Myanmar’s mining enterprises are facing delays in receiving permits after a newly proposed bill aimed at relaxing the central government’s exclusive control over mining operations in the country stirred debate in the parliament.
The Mineral and Resource Committee of the Upper House recently drafted a new mining bill and submitted it to the Lower House. The Bill Committee of the Lower House said a provision in the bill that allows joint mining operations between the central and regional governments goes against the country’s constitution.
“We need to discuss further as [the new bill] contradicts the constitution,” told Dr Soe Moe Aung, a member of the Bill Committee.
Dr Soe Moe Aung said the newly proposed bill must be closely analysed to ensure regional government mining doesn’t undercut the country’s constitutional framework. State and regional governments will discuss the proposal in their respective parliaments to resolve the dispute, he said.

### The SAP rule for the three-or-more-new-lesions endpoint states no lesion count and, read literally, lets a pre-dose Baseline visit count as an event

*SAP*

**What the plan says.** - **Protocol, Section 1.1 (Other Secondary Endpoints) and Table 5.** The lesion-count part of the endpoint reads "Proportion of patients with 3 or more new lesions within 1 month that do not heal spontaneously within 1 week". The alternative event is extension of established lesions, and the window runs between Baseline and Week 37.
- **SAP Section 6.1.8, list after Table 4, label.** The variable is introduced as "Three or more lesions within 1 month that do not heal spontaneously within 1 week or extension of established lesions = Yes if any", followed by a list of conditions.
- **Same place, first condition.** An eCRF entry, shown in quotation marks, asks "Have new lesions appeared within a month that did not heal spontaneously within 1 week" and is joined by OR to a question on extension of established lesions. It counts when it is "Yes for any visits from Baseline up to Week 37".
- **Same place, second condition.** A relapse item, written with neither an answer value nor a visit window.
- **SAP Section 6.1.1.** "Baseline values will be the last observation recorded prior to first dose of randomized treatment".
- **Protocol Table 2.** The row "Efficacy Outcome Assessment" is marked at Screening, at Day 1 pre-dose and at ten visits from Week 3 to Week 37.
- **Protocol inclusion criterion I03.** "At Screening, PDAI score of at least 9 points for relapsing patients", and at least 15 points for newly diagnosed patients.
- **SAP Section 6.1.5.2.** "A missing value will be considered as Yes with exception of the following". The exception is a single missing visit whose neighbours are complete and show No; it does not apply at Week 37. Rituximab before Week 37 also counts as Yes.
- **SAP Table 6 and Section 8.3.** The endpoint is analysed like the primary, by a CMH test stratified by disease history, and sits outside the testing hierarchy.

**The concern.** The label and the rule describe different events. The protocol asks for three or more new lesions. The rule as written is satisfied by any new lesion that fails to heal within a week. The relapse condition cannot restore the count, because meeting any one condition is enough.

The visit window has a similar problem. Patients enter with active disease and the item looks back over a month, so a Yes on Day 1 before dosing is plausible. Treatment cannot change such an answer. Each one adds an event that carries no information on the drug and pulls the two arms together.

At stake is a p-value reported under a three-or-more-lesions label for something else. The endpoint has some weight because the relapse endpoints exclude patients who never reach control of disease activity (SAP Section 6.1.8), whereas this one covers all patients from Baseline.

A mine operator from Kayah state told Myanmar Business Today that mining firms’ permit requests will be delayed by the government’s revision process.
“The delay to get mining field permits will affect the development of special areas,” he said, referring to Myanmar’s underdeveloped and conflict-ridden states such as Kachin and Kayah, which are rich in mineral resources.
In June, Myanmar was accepted as a “candidate country” to the Extractive Industries Transparency Initiative (EITI) which requires the union government to disclose the financial statements and agreements between the state and mining companies to the public.
Ko Win Aung from the multi-stake holder group that is coordinating Myanmar’s accession into the EITI, an international standard that ensures transparency around countries’ oil, gas and mineral resources, said his group doesn’t accept constitutional restrictions preventing regional governments from operating mining fields in their respective states.
“These restrictions should not exist,” Ko Win Aung told Myanmar Business Today.
The EITI requires Myanmar government to produce social impact assessment reports and ensure that any mining bill passed takes into account all industry stakeholders.